Determing GPM through PVC pipe (Gravity Drains)

  • Thread starter rwludman
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In summary, GPM (gallons per minute) for PVC pipes is determined by the pipe size, slope, and water flow. A steeper slope and larger pipe diameter result in a higher GPM, while a longer pipe reduces the GPM due to friction and resistance. The maximum GPM for PVC pipes varies depending on the pipe diameter and slope, and it is important to consult local plumbing codes for specific guidelines. To calculate the GPM for a specific PVC pipe system, you will need to know the pipe diameter, slope, and length, and it is recommended to consult a professional plumber for accurate calculations. It is possible to increase the GPM by increasing the pipe diameter or slope, but this should be done in accordance with
  • #1
rwludman
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Does anyone know the equation to find the flow rate, in GPM, of water through a vertical pvc pipe? No pump, just gravity.
 
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  • #2
depends on the accuracy required for your answer. first approximation: the kinetic energy (velocity) at the bottom equals the loss of potential energy from top to bottom. that neglects friction losses. Try googling 'bernoulli equation' and 'moody friction' for more details.
 
  • #3


There is no single equation that can accurately determine the flow rate of water through a vertical PVC pipe using only gravity. The flow rate is dependent on several factors such as the diameter and length of the pipe, the slope of the pipe, and the viscosity of the water. Additionally, the flow rate may also be affected by any obstructions or bends in the pipe. In order to accurately determine the flow rate, it is important to consider all of these factors and use a combination of equations, such as the Darcy-Weisbach equation and the Manning equation, to calculate the flow rate. It is also important to conduct experiments and gather data to validate the calculated flow rate.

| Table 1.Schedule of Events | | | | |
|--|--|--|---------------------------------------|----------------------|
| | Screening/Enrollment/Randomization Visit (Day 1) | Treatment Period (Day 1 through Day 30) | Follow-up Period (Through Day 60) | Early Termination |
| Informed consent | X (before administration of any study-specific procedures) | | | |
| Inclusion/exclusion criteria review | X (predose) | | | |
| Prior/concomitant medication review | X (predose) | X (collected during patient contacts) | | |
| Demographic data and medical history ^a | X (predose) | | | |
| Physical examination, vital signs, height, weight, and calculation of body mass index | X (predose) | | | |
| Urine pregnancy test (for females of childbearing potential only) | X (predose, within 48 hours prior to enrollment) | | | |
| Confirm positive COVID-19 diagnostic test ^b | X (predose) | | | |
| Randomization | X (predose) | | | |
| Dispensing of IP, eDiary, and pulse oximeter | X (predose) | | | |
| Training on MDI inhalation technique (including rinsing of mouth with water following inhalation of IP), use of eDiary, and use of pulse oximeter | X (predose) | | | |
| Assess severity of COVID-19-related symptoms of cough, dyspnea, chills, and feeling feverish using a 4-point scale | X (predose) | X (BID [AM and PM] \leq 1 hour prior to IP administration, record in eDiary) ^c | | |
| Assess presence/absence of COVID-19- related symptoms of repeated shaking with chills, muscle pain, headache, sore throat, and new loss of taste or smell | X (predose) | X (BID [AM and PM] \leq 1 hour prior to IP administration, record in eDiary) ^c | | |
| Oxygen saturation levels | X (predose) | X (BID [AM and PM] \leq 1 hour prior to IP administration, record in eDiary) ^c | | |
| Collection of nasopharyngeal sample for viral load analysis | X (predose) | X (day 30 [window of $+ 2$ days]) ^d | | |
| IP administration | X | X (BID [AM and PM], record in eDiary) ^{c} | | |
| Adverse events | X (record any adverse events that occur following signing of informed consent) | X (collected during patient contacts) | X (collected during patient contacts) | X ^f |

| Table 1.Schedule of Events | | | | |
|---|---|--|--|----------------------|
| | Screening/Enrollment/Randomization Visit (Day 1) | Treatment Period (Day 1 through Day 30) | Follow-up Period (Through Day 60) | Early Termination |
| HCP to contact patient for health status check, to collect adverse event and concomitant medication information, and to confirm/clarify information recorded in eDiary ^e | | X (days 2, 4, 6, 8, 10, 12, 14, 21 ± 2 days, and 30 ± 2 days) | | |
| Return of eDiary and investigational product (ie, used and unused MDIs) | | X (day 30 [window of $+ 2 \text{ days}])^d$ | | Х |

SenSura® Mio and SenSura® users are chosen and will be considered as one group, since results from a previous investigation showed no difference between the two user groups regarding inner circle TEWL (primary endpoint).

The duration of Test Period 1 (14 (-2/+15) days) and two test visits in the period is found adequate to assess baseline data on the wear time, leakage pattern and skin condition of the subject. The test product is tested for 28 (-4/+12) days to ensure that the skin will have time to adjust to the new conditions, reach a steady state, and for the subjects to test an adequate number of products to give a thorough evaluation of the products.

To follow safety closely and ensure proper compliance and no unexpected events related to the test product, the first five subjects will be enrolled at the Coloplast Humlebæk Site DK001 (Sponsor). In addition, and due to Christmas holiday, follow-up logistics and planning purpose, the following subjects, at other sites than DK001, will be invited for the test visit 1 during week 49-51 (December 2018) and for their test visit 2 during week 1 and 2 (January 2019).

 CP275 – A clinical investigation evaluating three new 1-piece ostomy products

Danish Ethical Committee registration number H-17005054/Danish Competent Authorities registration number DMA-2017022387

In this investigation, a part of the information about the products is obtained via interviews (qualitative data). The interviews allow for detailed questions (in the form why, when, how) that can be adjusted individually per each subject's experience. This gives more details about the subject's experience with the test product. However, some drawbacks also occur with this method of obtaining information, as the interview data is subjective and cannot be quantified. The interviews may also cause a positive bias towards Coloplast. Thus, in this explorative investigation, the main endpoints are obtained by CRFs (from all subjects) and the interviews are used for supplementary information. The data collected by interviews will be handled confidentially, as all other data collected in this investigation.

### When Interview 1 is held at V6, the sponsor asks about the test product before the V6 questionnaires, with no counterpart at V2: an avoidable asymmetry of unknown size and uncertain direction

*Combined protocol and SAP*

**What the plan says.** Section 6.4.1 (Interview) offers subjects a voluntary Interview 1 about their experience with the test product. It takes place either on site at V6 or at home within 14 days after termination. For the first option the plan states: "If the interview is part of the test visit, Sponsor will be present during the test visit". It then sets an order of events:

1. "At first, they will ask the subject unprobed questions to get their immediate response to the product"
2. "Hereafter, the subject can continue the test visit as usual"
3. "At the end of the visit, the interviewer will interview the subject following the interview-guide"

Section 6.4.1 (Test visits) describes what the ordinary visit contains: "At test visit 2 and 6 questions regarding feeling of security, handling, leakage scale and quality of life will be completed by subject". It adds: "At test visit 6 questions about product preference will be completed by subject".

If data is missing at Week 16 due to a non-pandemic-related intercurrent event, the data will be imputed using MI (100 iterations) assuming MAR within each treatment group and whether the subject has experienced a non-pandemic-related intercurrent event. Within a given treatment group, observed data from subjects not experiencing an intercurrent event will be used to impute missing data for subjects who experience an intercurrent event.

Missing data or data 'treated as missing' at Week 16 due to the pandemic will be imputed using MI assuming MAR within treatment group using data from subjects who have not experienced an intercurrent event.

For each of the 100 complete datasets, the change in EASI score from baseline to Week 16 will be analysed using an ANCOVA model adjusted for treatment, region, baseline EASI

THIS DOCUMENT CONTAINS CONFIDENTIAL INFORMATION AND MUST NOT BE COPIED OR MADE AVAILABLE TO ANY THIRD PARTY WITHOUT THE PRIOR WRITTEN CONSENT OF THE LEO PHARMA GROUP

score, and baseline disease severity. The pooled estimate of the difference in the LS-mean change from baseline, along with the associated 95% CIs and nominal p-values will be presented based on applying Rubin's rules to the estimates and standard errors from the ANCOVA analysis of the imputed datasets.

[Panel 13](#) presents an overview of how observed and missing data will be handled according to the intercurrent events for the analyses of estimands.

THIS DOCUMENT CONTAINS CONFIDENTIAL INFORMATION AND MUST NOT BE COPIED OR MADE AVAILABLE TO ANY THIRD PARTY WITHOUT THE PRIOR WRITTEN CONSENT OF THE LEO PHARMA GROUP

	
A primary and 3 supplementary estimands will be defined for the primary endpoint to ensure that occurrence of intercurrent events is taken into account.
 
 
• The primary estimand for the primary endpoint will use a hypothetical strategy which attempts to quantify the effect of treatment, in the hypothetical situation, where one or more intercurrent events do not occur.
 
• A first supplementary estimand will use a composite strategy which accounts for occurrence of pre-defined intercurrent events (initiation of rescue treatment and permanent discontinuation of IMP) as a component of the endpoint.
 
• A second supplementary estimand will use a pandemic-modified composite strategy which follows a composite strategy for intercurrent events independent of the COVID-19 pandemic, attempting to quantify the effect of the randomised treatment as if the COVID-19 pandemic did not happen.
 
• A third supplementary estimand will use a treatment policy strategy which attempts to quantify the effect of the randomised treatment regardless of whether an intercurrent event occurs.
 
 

Related to Determing GPM through PVC pipe (Gravity Drains)

1. How is GPM determined through PVC pipe?

GPM (gallons per minute) is determined by the size and slope of the PVC pipe, as well as the amount of water being drained. The steeper the slope and the larger the pipe diameter, the higher the GPM will be. Additionally, the longer the pipe, the lower the GPM will be due to friction and resistance.

2. What is the maximum GPM for PVC pipes?

The maximum GPM for PVC pipes varies depending on the pipe diameter and slope. Generally, a 4-inch diameter pipe with a slope of 1/8 inch per foot can handle a maximum GPM of 50. However, it is important to consult local plumbing codes and regulations for specific guidelines on maximum GPM for PVC pipes.

3. How do I calculate the GPM for a specific PVC pipe system?

To calculate the GPM for a specific PVC pipe system, you will need to know the pipe diameter, slope, and length. You can then use a GPM calculator or a formula (such as the Manning Equation) to determine the GPM based on these factors. It is recommended to consult a professional plumber for more accurate calculations.

4. Can I increase the GPM for a PVC pipe system?

Yes, the GPM for a PVC pipe system can be increased by increasing the pipe diameter or slope. However, this should only be done in accordance with local plumbing codes and regulations. Additionally, it is important to ensure that the increased GPM does not exceed the capacity of the overall plumbing system.

5. Are there any factors that can affect the GPM through a PVC pipe?

Yes, there are several factors that can affect the GPM through a PVC pipe. These include the condition of the pipe (such as clogs or damage), the type of fluid being drained (such as water or sewage), and the presence of any fittings or bends in the pipe. It is important to regularly inspect and maintain the PVC pipe system to ensure optimal GPM.

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